There are countless posts and blog sites eager to tell to what you should and should not do as a blogger. And sometimes these posts present their advice in clear absolutes. “You need to do this in your posts.” or “Don’t forget to always do that on your blog.”
Now, I do find blogging tip articles valuable and I do think it is important to read them if you blog. But that barrage of advice can be a bit overwhelming at times. What I love about Crafterminds (here, their Twitter chats, and on Facebook) is that it is a place I can go for sound blogger guidance… without the pressure that you ‘have to’ do it that way.
And the longer I blog…. I’ve come to realize that there are very few things in blogging that are truly black and white. Especially for us creative, crafty blogs.
Blogging can be lovely shades of gray.
Sure, there are some black and whites. You have to pay taxes to Uncle Sam on your related compensation. You need to ensure you are abiding by the FTC rules for disclosure and privacy. If you host giveaways, they need to be run fairly and according to the sweepstakes rules where you are offering the contest. Oh, and respect intellectual property laws! It’s not cool (and illegal!) to steal someone else’s words or images.
But beyond those lines in the sand, the rest of what you should and should not do online starts to blur.
Are they some general universal guidelines for your internet content and behavior?
Absolutely! But it is not rocket science.
Good blogging often boils down to being thoughtful, polite and genuine.
Remember, you are responsible for your online presence. You ‘own’ the content on your blog and in social media. Call it blog karma… call it whatever you want… But I am a firm believer that you will reap what you sow online. When in doubt, “just be nice” is a good attitude to follow.
Support others in your niche. Admit when you are wrong. Listen first. Edit your words with care. Always disclose. Stay positive. Say thanks. Give credit for your ideas. Link back. Don’t be spammy. etc. etc. etc.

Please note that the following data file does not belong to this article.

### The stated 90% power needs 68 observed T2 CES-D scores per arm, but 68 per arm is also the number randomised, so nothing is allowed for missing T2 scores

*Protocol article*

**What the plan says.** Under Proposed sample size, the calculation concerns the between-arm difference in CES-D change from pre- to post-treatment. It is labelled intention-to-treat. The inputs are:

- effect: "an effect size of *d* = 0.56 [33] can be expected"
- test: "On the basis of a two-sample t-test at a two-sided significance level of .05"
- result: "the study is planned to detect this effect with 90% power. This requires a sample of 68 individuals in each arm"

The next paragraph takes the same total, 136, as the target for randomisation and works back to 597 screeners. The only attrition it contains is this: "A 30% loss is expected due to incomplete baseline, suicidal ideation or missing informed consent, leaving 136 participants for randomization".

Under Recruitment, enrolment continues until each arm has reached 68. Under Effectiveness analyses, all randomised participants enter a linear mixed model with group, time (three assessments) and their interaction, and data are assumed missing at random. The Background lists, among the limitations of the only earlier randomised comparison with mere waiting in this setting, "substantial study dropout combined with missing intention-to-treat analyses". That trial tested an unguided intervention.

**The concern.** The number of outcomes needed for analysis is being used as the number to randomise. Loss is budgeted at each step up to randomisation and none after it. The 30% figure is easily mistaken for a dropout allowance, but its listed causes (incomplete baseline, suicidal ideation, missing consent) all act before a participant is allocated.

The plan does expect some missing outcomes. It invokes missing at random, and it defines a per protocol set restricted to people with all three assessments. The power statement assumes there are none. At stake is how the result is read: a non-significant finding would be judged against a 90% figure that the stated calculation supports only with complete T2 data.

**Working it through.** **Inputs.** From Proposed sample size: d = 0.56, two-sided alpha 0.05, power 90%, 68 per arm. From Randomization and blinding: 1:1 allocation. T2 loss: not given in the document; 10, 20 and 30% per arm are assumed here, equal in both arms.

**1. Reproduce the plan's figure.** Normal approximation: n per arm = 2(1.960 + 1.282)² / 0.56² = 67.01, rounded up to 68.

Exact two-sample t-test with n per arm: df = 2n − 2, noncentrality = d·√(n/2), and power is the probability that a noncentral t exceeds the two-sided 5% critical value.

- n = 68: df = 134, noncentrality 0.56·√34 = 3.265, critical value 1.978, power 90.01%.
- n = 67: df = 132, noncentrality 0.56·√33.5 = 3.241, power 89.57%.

If you are unsure if a certain practice is appropriate, just imagine doing that behavior in real life. And don’t be afraid to ask another blogger if you still aren’t sure! That is where a group of like-minded bloggers can be an invaluable blogging resource. I always learn stuff about blogging and blog etiquette from the Crafterminds posts and chats.
So beyond being that law abiding and all-around nice gal blogger… What else “must” you do for your blog?
Well, that’s what I love about blogging… There are no concrete rules about how you run your blog and its content.
Think about these questions:
- What is your blog about? Is it focused on one topic or many or focused not at all?
- Should you be on Blogger or WordPress?
- Do you prefer a focused editorial style or more of a confessional/reality style?
- Do you use any (or all) social media tools?
- Should you post once a week or once a day?
- When and how do you monetize?
- Do you show your hubby/kids names and pictures?
- Is your blog a hobby or a business or both?
- Do you share lots of personal stories or do you just focus on your DIY topics?
- Is your blog a platform for your shop?
- Should you truncate your posts or not?
- Do you stage and edit your photos or just post whatcha got?
I’m not a betting gal, but I’d wager that everyone reading this article will have a different set of answers to these questions.
AND I’d guess that your answers to these questions will change over time. Mine have. (P.S. I can’t take credit for this question list concept… it was inspired by online conversations I had with Jessica from Mad in Crafts. )
Are there right and wrong answers to the above questions? Well, if you polled folks who write big, successful blogs, I would guess that the majority of them would answer these questions in similar ways. There are some common traits that help a blog grow. Most big blogs are on WordPress. They post more than once a week. They often share a part of themselves with their readers. But for every one of these questions, there is another big blog that ‘breaks that rule’.
So, at the end of the day… I love that it is YOUR blog and you get to present your content how YOU prefer.
Reading lots of articles on blogging tips and advice can overwhelm you. You might start to feel like you don’t know anything or are doing it all wrong.
But blogging doesn’t have to be complex if you focus on a few key concepts: First, abide the law. Second, be nice. But, more importantly, remember: It’s your blog. Craft your story.